Ben Nadel
On User Experience (UX) Design, JavaScript, ColdFusion, Node.js, Life, and Love.
Ben Nadel at the jQuery Conference 2009 (Cambridge, MA) with: Karl Swedberg
Ben Nadel at the jQuery Conference 2009 (Cambridge, MA) with: Karl Swedberg@kswedberg )

Learning About The "Input" Event From Angular 2

By Ben Nadel on

When I started digging into Angular 2, I saw that, internally, the framework was binding to (input) events on Input and Textarea elements in order to power the ngModel directives. At first, I assumed that this was some sort of special Angular 2 event proxy; but, the more I picked it part, the more I realized that no translation was taking place. And, that's when I finally realized that the "input" event was a native JavaScript DOM (Document Object Model) event - it was just one that I had never heard of. So, I figured I would put together a quick demo in case this DOM event slipped under anyone else's radar.


 
 
 

 
 
 
 
 

Run this demo in my JavaScript Demos project on GitHub.

The "input" event, unlike the "change" event, is a synchronous event that is triggered as the user is interacting with the text-based input controls. Meaning, it doesn't wait for a blur event to calculate the value-change - the input event is triggered immediately after any mutation of the value property (whether it be through user key-stroke events or user paste events).

The "input" event has cross-browser support for text-based Input and Textarea elements but only partial support for Select elements. For a Select element, you're better off just listening for the "change" event. Checkboxes, while inputs, don't seem to fire the input event; so, for checkboxes, you should use "change" as well.

Anyway, here's a quick demo - in this case, I'm using good-old jQuery to bind to the events just to clarify that this has absolutely nothing to do with Angular 2.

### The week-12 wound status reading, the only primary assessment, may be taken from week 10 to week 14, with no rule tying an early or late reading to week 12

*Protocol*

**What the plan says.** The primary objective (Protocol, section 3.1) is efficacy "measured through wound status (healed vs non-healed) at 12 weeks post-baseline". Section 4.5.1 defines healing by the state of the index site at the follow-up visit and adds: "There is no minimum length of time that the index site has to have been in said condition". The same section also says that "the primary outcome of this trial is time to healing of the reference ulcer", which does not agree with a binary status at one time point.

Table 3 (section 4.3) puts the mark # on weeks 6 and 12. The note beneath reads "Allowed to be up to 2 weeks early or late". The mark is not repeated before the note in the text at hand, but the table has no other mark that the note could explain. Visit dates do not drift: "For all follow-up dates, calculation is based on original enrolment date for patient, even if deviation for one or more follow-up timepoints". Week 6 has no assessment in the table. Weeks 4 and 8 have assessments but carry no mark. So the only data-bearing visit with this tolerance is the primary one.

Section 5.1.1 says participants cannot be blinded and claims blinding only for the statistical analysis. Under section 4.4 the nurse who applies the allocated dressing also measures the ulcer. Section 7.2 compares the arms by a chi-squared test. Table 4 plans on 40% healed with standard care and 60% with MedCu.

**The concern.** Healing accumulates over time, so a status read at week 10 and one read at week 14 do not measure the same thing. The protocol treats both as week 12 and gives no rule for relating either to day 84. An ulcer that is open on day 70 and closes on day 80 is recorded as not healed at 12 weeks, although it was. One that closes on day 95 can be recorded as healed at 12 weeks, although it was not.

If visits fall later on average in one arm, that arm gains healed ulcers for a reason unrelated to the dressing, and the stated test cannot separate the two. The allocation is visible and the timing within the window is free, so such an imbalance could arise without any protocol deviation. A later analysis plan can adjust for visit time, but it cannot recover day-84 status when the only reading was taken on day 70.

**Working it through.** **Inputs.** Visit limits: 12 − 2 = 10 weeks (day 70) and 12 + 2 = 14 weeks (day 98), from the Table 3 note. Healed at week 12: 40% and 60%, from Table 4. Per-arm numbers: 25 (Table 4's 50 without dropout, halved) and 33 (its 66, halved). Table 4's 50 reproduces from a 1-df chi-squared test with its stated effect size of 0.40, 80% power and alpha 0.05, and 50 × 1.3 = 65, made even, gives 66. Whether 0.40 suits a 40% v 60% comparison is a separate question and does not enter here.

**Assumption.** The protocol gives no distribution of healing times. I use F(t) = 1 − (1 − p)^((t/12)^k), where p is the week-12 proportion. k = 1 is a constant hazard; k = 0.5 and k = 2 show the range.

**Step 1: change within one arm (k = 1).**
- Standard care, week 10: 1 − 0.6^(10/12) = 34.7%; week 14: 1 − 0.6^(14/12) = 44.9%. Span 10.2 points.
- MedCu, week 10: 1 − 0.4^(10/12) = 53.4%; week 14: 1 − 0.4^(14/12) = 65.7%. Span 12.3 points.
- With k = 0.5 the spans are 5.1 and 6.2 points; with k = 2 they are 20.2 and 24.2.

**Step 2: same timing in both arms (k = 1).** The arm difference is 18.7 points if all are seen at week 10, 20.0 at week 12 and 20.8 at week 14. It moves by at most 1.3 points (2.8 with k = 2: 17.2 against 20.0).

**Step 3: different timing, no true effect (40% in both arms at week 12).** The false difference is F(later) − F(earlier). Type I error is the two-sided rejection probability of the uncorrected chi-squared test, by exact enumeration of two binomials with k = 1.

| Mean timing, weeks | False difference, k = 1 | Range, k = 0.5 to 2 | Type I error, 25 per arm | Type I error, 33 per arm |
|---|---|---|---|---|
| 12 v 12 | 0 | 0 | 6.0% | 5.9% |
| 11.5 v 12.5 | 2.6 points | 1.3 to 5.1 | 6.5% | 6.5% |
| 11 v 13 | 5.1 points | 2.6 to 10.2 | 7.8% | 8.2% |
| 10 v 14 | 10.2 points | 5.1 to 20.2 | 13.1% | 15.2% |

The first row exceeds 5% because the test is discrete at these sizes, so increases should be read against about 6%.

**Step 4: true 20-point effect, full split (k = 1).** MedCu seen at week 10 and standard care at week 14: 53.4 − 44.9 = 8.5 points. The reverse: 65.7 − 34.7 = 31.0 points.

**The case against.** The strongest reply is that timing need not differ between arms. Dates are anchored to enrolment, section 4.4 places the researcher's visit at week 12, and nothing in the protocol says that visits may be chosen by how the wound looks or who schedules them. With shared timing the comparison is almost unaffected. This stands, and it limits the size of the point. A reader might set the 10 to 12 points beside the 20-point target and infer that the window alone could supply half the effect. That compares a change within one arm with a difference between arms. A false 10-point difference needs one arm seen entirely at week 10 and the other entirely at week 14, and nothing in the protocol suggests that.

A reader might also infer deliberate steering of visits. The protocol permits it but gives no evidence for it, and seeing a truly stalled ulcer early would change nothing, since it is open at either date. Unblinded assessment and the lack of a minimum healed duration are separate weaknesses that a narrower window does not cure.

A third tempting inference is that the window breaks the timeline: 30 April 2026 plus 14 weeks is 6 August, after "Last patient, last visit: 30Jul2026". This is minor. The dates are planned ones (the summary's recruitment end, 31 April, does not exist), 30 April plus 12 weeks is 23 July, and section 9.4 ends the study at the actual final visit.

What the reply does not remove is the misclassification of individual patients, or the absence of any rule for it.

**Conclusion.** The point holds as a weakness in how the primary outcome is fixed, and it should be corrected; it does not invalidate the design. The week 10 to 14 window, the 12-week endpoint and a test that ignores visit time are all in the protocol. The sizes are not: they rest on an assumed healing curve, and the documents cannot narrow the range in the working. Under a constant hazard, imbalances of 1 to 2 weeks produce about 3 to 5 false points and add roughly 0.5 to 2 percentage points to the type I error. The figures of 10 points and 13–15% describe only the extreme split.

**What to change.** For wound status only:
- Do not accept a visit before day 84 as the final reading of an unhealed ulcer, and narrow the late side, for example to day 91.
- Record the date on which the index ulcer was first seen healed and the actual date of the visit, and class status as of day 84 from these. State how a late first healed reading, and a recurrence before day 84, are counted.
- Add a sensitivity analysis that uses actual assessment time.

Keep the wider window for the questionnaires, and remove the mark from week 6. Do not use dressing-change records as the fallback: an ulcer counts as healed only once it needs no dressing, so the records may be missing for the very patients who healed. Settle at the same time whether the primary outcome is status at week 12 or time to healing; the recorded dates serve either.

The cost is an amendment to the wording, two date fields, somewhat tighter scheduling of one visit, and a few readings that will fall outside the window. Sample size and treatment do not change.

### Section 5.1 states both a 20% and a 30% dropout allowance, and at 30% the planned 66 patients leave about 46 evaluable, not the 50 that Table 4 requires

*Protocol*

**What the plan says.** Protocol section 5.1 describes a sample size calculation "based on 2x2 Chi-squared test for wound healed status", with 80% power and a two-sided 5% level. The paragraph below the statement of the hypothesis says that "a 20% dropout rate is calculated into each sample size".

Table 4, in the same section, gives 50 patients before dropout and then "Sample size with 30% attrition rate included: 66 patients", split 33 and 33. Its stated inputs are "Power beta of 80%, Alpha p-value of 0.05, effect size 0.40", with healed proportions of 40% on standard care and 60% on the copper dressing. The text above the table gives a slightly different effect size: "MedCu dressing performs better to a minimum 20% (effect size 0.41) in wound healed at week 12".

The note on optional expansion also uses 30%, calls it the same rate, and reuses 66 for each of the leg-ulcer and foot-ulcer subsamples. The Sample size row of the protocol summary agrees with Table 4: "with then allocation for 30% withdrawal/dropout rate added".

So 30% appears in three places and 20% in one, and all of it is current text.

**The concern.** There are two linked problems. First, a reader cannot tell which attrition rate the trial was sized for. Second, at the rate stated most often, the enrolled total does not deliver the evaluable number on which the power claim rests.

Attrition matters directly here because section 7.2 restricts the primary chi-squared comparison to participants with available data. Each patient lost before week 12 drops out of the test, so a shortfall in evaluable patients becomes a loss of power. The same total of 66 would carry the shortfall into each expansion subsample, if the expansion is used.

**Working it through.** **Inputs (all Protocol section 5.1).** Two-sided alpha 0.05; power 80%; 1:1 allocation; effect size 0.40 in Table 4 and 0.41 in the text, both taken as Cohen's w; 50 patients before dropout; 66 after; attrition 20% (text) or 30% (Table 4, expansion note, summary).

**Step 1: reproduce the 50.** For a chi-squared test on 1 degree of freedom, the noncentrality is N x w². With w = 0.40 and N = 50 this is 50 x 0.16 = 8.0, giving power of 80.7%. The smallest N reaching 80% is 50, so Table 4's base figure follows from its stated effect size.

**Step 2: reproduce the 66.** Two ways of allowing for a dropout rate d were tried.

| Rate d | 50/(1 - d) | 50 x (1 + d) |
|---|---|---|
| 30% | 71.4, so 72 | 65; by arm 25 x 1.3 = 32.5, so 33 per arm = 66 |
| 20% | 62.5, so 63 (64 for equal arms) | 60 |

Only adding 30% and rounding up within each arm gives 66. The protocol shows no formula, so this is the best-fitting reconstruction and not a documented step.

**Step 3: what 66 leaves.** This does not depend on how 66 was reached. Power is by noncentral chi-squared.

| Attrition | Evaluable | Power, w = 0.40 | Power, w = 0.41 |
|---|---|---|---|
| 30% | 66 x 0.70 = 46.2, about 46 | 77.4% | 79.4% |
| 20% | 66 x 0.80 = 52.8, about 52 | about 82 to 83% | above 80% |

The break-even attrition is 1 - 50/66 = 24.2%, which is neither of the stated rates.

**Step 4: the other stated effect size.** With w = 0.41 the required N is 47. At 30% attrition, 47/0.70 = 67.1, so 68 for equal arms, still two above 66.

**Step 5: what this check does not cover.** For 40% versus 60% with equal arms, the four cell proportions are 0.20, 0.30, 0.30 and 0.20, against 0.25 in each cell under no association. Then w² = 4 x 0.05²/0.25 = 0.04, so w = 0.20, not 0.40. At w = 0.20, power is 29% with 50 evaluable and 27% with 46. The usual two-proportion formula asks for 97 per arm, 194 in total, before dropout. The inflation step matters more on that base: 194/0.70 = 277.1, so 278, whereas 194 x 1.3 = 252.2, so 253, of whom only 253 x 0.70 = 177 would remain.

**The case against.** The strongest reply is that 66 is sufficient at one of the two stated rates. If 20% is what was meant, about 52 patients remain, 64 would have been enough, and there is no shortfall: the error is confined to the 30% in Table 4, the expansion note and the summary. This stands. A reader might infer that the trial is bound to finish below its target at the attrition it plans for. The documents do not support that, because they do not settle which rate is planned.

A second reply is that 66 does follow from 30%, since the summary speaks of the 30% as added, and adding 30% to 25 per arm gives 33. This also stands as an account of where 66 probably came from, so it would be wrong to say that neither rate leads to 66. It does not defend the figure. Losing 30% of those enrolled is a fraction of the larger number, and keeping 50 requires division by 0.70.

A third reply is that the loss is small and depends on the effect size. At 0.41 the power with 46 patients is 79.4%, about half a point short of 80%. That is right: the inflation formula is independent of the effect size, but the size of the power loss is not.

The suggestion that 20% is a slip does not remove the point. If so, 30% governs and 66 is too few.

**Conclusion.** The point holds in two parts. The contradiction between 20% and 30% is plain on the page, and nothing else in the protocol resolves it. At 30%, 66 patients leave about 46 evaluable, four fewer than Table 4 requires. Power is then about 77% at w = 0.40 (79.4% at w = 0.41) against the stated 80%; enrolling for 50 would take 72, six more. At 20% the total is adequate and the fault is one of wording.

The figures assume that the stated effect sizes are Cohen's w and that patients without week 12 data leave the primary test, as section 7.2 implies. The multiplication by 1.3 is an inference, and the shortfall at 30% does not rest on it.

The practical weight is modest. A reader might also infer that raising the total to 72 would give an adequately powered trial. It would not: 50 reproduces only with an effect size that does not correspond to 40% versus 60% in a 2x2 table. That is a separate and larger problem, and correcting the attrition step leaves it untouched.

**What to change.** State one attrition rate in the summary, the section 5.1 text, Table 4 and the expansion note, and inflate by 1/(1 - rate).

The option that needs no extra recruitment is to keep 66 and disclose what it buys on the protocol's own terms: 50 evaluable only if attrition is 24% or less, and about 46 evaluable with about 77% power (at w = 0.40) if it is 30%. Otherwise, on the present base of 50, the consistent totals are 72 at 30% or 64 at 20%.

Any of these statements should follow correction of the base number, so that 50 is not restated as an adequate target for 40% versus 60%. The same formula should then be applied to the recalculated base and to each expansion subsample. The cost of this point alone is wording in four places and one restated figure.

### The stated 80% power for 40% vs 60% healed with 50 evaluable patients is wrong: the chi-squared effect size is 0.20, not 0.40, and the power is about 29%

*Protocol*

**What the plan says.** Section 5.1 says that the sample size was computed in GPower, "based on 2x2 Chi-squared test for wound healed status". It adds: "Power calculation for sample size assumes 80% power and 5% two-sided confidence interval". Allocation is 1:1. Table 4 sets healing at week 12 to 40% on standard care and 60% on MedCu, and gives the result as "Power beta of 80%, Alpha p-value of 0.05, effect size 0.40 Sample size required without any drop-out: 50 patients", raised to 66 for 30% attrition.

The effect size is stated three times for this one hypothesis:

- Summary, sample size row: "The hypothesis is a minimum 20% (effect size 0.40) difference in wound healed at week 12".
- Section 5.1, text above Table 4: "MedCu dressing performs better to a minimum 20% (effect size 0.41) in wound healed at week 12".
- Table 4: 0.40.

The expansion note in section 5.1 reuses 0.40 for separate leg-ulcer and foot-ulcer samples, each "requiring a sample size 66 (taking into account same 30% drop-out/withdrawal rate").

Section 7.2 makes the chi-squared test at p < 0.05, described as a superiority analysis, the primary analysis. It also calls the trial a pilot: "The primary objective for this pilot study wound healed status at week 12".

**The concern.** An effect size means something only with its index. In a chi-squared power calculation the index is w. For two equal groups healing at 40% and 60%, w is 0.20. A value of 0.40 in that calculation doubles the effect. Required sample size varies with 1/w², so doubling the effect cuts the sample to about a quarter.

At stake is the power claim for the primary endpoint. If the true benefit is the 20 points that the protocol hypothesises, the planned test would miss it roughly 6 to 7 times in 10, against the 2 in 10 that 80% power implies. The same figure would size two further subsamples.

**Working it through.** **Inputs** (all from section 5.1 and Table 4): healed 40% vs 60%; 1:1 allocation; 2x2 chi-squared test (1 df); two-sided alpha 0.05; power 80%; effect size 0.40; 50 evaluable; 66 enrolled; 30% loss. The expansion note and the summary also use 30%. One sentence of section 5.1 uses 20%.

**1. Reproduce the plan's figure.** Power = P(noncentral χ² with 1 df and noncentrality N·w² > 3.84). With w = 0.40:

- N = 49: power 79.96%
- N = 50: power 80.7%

• <!doctype html>
  • <html>
  • <head>
  • <meta charset="utf-8" />
  •  
  • <title>
  • Learning About The Input Event From Angular 2
  • </title>
  •  
  • <link rel="stylesheet" type="text/css" href="./demo.css"></lin>
  • </head>
  • <body>
  •  
  • <h1>
  • Learning About The Input Event From Angular 2
  • </h1>
  •  
  • <p>
  • Focus the input and start typing. Stuff be loggin'.
  • </p>
  •  
  • <form>
  • <input type="text" />
  •  
  • <textarea></textarea>
  •  
  • <select>
  • <option value="1">One</option>
  • <option value="2">Two</option>
  • <option value="3">Three</option>
  • </select>
  •  
  • <input type="checkbox" />
  •  
  • <button type="reset">Clear</button>
  • </form>
  •  
  •  
  • <!-- Load demo scripts. -->
  • <script type="text/javascript" src="../../vendor/jquery/jquery-2.1.0.min.js"></script>
  • <script type="text/javascript">
  •  
  • // Let's compare the Input event to the Change event.
  • // --
  • // NOTE: Select elements don't fire "input" consistently on all browsers. For
  • // Select, you are better off listening to the "change" event.
  • $( "input, textarea, select" )
  • .on( "input", handleInputEvent )
  • .on( "change", handleChangeEvent )
  • ;
  •  
  •  
  • // I log the change events.
  • function handleChangeEvent( event ) {
  •  
  • console.log( "Change Event:", event.target.value );
  •  
  • }
  •  
  •  
  • // I log the input events. Input events are fired SYNCHRONOUSLY as the input
  • // element's value is changed by the user interaction.
  • function handleInputEvent( event ) {
  •  
  • console.log( "Input Event:", event.target.value );
  •  
  • // CAUTION: The input event CANNOT be canceled. Putting this statement
  • // in here to demonstrate that behavior.
  • event.preventDefault();
  •  
  • }
  •  
  • </script>
  •  
  • </body>
  • </html>

As you can see, we're simply binding to the "input" event and logging out the input value with each event. And, when we run the above code and interact with the input element, we get the following output:


 
 
 

 
 Input event in JavaScript fires synchronously as the user edits input text. 
 
 
 

As you can see, the "input" event is being fired with every change the user makes to the input. In contrast, the "change" event is only fired at the end once I blur the form field.

This is so cool. I can't believe I had never heard of the "input" event until I started digging into the Angular 2 source code. This is way more elegant than trying to listen for key-events and click-events in an attempt to capture all input mutations.




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